Estrogen is one of two main “female” hormones. FSH and LH, two hormones produced by the pituitary gland, stimulate the ovaries to produce estrogen. Some estrogens are produced – in smaller amounts – by other tissues such as the liver, adrenal glands, fat cells, and breasts. These secondary sites for estrogen production become especially important in postmenopausal women. When the body has been taxed from stress and improper nutrition, these secondary sites cannot produce adequate amounts to make up for the ovary’s declining production. Menopausal symptoms occur as a result.

Estrogen levels vary through a woman’s cycle, with the highest levels occurring just before ovulation.

Estrogen maintains healthy blood vessels and skin; increases bone formation, platelet adhesion, triglyceride levels, fat deposition, and HDL; decreases LDL; reduces bowel motility; and is implicated in hormone-dependent cancers and appears necessary for their growth.

Much research has centered around the issue of increased estrogen exposure during a lifetime and increased rates of female cancers and menopausal symptoms in our culture. We believe these issues are actually the result of incorrect ratios of progesterone and estrogen in the body. For example, a patient may have normal estrogen levels but declining progesterone levels which, in her body, manifests as symptoms of estrogen dominance, or “too much estrogen.” This is the reason why testing individual hormone levels before prescribing them is paramount. The only way to know is to test.

Typical symptoms of an estrogen-dominant picture (which is just an imbalance in the estrogen to progesterone ratio, whether or not the absolute values are high or low) include:

Mood swings, irritability
Hot flashes
Vaginal dryness
Water retention
Weight gain
Sleep disturbances
Decreased libido
Short term memory loss
Bone mineral loss
Thinning of skin

Progesterone is the other “female” hormone. It is mainly produced in the ovary and also in the adrenal glands, the brain, and – during pregnancy – in the placenta. Progesterone is produced in increasing amounts in the second half of a woman’s menstrual cycle and helps to prepare the uterus lining for a potential embryo. If no fertilization occurs, progesterone levels drop, and the uterus lining is shed.

Progesterone has been found to be produced in the brain. Research into the neurocognitive effects – in memory and cognitive ability – is currently being studied.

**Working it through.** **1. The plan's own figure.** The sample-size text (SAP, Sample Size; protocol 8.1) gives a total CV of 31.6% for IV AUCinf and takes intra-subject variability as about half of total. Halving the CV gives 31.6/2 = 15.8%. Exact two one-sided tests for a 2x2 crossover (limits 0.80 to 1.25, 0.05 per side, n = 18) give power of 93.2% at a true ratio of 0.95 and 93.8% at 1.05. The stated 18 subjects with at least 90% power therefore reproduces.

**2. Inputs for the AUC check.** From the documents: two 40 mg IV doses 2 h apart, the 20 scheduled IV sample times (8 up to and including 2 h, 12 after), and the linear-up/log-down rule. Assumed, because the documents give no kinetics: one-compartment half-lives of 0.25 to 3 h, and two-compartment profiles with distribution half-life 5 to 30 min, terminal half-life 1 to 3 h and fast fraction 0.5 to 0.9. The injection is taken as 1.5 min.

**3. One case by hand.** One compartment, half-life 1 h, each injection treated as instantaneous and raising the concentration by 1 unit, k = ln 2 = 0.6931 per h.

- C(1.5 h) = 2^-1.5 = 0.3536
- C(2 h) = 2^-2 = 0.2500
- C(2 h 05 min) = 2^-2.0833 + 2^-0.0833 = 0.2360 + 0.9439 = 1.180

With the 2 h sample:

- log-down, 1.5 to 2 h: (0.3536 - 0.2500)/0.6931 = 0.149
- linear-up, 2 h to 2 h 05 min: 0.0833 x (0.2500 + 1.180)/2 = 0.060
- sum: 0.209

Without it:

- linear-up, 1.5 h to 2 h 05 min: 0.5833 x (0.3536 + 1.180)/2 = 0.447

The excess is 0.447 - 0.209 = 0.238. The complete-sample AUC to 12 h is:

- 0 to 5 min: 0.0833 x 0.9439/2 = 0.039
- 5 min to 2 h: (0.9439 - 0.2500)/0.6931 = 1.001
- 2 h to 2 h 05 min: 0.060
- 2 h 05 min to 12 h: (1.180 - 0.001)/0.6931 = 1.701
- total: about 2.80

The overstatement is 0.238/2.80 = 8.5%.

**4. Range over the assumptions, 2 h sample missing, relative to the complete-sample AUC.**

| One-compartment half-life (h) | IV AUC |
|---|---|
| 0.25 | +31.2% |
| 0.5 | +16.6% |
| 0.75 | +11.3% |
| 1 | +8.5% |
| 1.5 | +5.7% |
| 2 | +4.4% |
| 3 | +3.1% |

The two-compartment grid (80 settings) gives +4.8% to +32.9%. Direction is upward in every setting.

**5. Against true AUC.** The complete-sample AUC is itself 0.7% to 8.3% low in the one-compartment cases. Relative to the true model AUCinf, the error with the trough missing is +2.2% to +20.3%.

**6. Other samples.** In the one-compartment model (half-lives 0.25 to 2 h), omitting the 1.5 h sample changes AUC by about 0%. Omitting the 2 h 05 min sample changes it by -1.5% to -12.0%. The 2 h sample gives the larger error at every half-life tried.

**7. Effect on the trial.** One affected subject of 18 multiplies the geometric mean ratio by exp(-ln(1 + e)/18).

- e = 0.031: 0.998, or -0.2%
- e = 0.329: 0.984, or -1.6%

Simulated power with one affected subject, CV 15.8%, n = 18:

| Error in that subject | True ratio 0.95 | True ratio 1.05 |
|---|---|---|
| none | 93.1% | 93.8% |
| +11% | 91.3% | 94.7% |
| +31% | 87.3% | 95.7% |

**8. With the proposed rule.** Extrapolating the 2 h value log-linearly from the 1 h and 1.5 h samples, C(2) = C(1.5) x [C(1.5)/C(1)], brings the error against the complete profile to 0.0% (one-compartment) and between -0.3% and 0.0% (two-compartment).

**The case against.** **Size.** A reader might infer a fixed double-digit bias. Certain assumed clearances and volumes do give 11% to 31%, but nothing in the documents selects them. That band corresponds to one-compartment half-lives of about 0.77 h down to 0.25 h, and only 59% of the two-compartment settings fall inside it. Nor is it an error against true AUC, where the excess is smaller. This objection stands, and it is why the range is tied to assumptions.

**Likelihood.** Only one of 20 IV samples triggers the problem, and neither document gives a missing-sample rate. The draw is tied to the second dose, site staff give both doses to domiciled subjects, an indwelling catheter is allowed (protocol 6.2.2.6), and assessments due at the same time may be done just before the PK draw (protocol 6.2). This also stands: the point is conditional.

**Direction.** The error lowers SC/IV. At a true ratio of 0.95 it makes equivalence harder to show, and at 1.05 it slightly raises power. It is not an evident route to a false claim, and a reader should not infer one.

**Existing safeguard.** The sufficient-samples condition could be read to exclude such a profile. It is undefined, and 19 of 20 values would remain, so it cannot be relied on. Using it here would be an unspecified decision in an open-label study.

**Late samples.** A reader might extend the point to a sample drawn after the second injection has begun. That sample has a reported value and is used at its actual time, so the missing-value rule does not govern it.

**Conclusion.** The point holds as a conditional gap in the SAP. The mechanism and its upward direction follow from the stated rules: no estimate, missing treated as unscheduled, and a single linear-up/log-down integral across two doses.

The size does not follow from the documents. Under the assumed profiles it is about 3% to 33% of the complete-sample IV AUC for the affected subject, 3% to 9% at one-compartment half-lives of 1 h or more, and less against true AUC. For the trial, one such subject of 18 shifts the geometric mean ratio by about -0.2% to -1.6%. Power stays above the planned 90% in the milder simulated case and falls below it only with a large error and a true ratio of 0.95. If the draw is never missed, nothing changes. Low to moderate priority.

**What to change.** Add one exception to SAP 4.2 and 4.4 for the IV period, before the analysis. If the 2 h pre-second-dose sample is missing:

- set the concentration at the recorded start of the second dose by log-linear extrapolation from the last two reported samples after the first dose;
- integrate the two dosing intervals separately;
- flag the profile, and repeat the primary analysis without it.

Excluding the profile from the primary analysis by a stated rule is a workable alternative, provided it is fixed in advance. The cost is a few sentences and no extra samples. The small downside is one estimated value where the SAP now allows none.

Progesterone is thermogenic (it helps to maintain body temperature), acts as an anti-inflammatory agent, supports the immune system, regulates collagen production and aids in healing, decreases gallbladder activity, supports bone health, prevents endometrial cancer by mediating the effects of estrogen in the uterus, and maintains skin elasticity.

Please note that birth control pills contain progestins and not progesterone. Progestins do not have the same protective effects as progesterone.

Testosterone is produced in the testes in males and in the ovaries and adrenal glands of women. At any age, thirty times the amount of testosterone is found in males compared to serum levels in women.

Testosterone enhances libido, protects against osteoporosis, enhances immune function, increases muscle mass and red blood cell production (which can reverse anemia), and promotes facial hair growth (in women, this is called hirsutism) and scalp hair loss.

Testosterone declines gradually with age in men. The clinical significance of this fact is debated: for example, is this the response that would occur in a male with optimum health? This process, in current society, has been termed “andropause.”

What is andropause?

Male menopause, known as andropause , refers to declining testosterone levels commonly seen in men beginning in their forties. This occurrence is similar to menopause in women when ovarian production of estrogens and progesterone begins to decline. Unless the level of free testosterone is investigated, a man’s symptoms are often ignored and he is described as having a “mid-life crisis”, or his physician diagnoses depression and he receives an antidepressant.

Testosterone is an important anabolic hormone in men, meaning it plays important roles in maintaining both physical and mental health (increases energy, prevents fatigue, helps maintain normal sex drive, increases strength of all structural tissues such as skin/bone/muscles-including the heart, prevents depression and mental fatigue). Testosterone deficiency includes symptoms such as night sweats, decreased muscle mass, osteopenia, increased risk of diabetes, decreased mental acuity, fatigue, erectile dysfunction, night sweats, and increased joint and ligamentous injury. It is an important hormone in both men and women.